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FIRST LISTEN REVIEW: Cher’s new single is the gayest thing we’ve ever heard

Written by gaytourism

Last month, I was blessed enough to come within a few feet of Cher at a London press conference for Mamma Mia! Here We Go Again, the hit movie based on the songs of ABBA. In it, the Oscar-winning actress provides a scene-stealing turn as glamazon grandmother Ruby.

Watching the star field random questions about guilty pleasures (‘I ate three candy bars’) and the films she used to watch with her mother (‘Mildred Pierce’), her rendition of Fernando ringing in my head like tinnitus, an unexpected query took form in my mind. Would ABBA somehow feature on her upcoming album? And wouldn’t that be overkill?

The idea seemed so wrong – and yet so right.

I raised my hand to ask and, alas, was not selected. Days later, in a Today Show interview, Cher revealed the album would be comprised of ABBA covers. I kicked myself.

‘Like chocolate and peanut butter, Cher and ABBA just work’

Today, listening to Gimme, Gimme, the first single off the upcoming album, I see how the record was predestined. Like chocolate and peanut butter, or strawberries and cream, Cher and ABBA – despite having few similarities on paper – just work. I mean, that much was clear from the film.

Don’t get me wrong: it’s not like the original can be bettered. After listening to Cher’s interpretation, I of course had to revisit the more challengingly-titled Gimme! Gimme! Gimme! (A Man After Midnight), released in 1979, seven years before I was born.

The dusty, textured acoustics still charm. Indeed, the urgency of a crashing cymbal, of the naked percussion sound so wonderfully alien in 2018. That said, the song’s message of sheer need; where loneliness meets arousal, is more direct than any released this year. (Besides perhaps God Is a Woman).

It’s a perfect pop song. Indeed, part of me can’t help but wonder what it might’ve sounded like had it been a full collaboration between Cher and the four members of the recently-reunited ABBA. Indeed maybe it was; the backing vocals are so digitalized as to be near-indecipherable, or inhuman, like 100 Cher-bots.

‘Cher isn’t asking. She’s demanding’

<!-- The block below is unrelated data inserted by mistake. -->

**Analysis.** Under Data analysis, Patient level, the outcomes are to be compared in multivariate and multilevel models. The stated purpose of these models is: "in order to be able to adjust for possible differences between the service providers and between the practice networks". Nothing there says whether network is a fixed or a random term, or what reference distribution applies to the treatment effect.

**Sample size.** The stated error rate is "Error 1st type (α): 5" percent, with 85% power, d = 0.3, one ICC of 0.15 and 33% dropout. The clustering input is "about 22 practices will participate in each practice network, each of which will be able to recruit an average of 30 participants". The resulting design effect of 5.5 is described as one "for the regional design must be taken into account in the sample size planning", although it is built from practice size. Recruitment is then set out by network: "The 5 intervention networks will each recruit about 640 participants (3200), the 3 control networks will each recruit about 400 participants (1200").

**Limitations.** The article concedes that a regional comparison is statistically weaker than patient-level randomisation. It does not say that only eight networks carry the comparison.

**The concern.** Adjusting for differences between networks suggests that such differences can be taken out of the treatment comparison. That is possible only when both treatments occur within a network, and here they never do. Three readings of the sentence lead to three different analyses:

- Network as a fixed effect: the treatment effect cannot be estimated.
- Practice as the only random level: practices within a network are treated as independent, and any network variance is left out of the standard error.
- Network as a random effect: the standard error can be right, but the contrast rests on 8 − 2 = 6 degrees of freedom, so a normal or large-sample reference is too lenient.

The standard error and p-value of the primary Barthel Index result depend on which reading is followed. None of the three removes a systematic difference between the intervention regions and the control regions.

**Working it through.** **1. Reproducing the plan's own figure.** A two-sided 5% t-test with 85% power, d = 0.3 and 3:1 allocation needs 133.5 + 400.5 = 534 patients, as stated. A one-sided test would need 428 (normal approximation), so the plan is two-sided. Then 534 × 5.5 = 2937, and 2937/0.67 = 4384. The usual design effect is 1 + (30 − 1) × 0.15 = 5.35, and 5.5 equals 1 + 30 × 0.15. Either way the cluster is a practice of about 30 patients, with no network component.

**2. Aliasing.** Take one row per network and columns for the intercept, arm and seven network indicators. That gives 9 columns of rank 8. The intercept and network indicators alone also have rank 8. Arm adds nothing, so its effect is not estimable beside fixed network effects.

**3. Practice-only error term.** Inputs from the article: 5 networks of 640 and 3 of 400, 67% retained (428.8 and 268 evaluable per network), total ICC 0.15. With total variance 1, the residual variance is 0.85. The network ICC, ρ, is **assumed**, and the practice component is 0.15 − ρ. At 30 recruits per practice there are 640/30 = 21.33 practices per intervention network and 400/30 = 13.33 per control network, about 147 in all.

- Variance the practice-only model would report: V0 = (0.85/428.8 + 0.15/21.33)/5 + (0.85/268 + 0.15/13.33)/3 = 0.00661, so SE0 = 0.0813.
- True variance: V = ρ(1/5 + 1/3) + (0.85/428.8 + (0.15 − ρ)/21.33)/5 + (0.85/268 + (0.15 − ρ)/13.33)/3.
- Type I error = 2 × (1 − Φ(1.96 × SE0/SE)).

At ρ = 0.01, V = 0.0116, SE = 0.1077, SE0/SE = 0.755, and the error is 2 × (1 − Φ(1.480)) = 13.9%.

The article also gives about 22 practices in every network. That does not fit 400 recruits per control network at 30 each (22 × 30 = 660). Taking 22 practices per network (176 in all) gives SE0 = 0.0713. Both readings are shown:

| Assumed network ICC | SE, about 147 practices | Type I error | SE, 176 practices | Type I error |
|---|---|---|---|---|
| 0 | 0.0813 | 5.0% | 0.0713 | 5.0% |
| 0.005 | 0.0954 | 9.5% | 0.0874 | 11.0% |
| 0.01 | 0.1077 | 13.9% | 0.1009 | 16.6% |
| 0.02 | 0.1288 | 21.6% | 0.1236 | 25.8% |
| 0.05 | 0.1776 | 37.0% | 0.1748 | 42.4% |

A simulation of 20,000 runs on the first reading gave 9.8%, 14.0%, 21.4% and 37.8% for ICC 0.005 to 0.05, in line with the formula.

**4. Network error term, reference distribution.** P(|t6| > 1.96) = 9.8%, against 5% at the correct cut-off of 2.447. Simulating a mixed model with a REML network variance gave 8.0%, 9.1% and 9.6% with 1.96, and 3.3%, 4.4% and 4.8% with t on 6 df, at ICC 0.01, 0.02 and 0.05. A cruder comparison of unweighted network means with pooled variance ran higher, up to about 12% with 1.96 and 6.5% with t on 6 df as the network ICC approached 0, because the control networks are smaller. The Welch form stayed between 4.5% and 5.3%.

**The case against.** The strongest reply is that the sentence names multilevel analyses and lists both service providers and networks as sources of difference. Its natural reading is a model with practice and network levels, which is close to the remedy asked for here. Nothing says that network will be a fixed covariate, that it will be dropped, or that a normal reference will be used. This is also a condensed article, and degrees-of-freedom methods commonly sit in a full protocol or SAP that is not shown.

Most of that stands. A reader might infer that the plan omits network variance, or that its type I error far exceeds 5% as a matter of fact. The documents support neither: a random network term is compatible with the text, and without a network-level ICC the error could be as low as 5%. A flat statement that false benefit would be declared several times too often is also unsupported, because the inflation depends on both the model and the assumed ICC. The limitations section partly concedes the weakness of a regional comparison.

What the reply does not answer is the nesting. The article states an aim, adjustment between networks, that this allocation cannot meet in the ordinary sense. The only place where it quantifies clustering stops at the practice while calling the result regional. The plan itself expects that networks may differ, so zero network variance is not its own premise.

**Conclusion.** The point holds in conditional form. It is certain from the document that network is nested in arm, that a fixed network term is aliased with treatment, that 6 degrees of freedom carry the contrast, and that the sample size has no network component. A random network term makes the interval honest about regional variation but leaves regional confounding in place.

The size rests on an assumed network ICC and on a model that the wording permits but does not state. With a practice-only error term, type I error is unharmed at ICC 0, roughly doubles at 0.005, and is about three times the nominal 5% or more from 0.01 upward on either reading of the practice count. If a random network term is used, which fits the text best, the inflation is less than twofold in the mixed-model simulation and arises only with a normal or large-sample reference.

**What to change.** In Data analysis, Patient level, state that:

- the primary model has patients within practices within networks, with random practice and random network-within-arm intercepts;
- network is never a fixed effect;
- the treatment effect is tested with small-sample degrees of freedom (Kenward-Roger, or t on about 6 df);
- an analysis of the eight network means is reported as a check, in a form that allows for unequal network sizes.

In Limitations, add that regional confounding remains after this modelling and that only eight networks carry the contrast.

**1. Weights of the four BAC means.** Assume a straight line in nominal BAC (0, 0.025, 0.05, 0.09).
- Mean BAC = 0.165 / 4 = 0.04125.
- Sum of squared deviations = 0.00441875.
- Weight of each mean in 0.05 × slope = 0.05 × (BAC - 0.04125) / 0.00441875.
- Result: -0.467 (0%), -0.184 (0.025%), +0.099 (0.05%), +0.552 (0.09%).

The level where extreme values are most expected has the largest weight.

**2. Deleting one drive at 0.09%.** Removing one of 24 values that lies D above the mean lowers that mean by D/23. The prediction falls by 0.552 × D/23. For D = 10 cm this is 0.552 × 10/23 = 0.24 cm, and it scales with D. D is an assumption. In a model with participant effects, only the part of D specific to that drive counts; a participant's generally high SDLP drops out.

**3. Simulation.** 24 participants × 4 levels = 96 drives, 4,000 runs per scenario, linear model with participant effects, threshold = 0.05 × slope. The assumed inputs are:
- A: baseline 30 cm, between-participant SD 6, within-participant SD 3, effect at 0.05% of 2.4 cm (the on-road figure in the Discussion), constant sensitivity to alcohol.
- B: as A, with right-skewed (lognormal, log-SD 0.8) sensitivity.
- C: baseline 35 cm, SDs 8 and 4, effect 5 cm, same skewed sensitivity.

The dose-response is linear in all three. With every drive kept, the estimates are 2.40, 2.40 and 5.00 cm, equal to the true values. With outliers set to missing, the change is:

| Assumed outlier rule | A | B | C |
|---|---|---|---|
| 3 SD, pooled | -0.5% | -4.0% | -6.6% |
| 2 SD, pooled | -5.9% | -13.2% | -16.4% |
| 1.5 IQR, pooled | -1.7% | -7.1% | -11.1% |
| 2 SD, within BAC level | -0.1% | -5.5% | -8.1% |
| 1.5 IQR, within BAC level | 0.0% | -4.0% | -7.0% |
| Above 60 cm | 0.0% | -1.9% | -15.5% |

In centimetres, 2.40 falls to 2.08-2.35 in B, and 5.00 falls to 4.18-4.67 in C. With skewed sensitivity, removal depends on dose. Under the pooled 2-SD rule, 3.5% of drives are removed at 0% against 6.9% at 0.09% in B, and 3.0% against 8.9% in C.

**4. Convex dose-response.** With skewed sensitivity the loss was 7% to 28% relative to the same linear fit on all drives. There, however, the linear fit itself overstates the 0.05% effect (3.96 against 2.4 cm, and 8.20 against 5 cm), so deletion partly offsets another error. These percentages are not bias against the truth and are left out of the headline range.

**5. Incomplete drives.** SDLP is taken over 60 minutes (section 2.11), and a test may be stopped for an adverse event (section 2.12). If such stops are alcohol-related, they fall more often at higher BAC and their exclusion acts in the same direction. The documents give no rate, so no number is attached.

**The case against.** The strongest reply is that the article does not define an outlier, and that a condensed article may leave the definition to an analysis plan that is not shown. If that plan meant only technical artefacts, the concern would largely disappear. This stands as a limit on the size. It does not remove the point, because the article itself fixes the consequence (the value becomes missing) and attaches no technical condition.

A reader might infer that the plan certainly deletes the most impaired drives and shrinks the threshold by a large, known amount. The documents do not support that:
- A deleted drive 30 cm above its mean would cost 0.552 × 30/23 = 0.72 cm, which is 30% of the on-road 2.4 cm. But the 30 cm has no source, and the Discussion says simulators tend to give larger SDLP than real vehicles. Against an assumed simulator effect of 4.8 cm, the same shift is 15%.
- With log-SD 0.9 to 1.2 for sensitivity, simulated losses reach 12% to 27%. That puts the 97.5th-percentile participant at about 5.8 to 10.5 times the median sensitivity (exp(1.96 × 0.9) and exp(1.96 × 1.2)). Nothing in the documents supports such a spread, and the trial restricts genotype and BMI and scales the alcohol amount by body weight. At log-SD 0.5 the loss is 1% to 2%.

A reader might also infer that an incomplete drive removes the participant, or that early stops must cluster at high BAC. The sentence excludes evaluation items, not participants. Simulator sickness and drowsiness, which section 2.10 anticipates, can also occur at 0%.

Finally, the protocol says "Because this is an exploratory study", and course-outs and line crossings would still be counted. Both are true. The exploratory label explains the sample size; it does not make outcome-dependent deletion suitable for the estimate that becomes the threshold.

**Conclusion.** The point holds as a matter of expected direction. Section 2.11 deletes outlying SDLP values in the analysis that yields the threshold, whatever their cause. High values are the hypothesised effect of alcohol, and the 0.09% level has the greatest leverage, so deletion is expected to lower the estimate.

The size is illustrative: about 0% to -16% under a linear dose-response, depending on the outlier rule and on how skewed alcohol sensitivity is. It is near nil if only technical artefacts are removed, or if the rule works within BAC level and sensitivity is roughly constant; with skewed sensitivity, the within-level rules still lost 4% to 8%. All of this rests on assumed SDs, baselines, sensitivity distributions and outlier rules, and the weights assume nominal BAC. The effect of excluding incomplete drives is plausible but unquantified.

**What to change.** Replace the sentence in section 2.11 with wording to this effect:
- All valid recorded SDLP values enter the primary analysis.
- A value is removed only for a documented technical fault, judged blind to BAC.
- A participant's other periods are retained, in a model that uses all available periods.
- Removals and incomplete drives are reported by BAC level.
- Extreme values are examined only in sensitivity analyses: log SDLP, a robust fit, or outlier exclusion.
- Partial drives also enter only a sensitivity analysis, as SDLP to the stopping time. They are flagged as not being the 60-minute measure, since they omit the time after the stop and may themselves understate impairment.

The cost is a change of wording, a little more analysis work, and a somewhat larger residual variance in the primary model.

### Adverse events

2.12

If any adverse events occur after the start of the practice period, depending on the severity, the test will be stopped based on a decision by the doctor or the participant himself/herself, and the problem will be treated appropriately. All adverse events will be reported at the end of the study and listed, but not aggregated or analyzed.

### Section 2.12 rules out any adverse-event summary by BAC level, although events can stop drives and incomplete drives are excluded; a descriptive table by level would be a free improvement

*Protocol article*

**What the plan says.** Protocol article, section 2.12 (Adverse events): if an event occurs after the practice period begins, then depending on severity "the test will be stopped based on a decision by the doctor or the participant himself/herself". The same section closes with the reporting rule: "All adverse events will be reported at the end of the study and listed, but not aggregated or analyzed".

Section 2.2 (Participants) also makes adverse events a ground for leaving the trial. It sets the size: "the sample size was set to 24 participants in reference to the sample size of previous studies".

But while Agnetha Fältskog and Anni-Frid Lyngstad begged soulfully and girlishly almost 40 years ago, Cher takes a different track. She isn’t asking for a lover. She’s demanding.

This encapsulates what’s brilliant about this cover: Cher’s all-powerful voice, although elevated through sharp production and futuristic electronica, is as potent and powerful a tool as it always was.

It’s much the same on the booming Fernando, although on the verses of Gimme!, she glides effortlessly through an upper register that surprised me. It contrasts nicely with the song’s trademark tumbling, orchestral strings, last immortalized on Madonna’s ABBA-sampling Hung Up.

But Cher’s exactly as you expect on the chorus. Punchy, throaty, exuding wisdom and personality like no other ever will; when she elongates ‘prayer’ during the final bridge, the fabulousness is too much to handle.

Yes, the vocoder is back with a vengeance, especially on the first two choruses. In fact, it’s even more daring and provocative than it was on Believe in 1998. But so what? She’s Cher, bitch.

‘It’s not chasing trends or vying for chart positions’

Indeed, there’s definitely something very 90s about Gimme, and there’s obviously something 70s about it, too. But it’s also very now. It’s nostalgic, but not cheap; it’s not chasing trends or vying for chart positions, thus it’s perfect for streaming, so confident is it in its camp, timeless quality.

Because in surveying the best of four decades of disco and gay club dancefloors, this song, for me, is about as gay as it gets.

I do balk at such an adjective. I concede, not every LGBTI person will understand such a reading. It’s 2018: from the soothing soul of Sam Smith, to the intelligent pop of Hayley Kiyoko. to the complex, intimate genre-bending of Frank Ocean, queer music consumed by queer people is generally made by queer musicians these days.

But Cher and the members of ABBA – despite all being heterosexual, the last time I checked – hold a special place in queer culture’s pantheon, and that will never change.

This song, and most likely the album, fuses the two together to produce a piercing, crowd-pleasing result. Whether you listen to it on repeat, give it a single spin on Spotify, or hear it in passing it on the radio, we dare you to dislike it, to not tap your foot along to those 12 iconic central syllables.

In conclusion, it’s exactly what we hoped it would be: truly epic.

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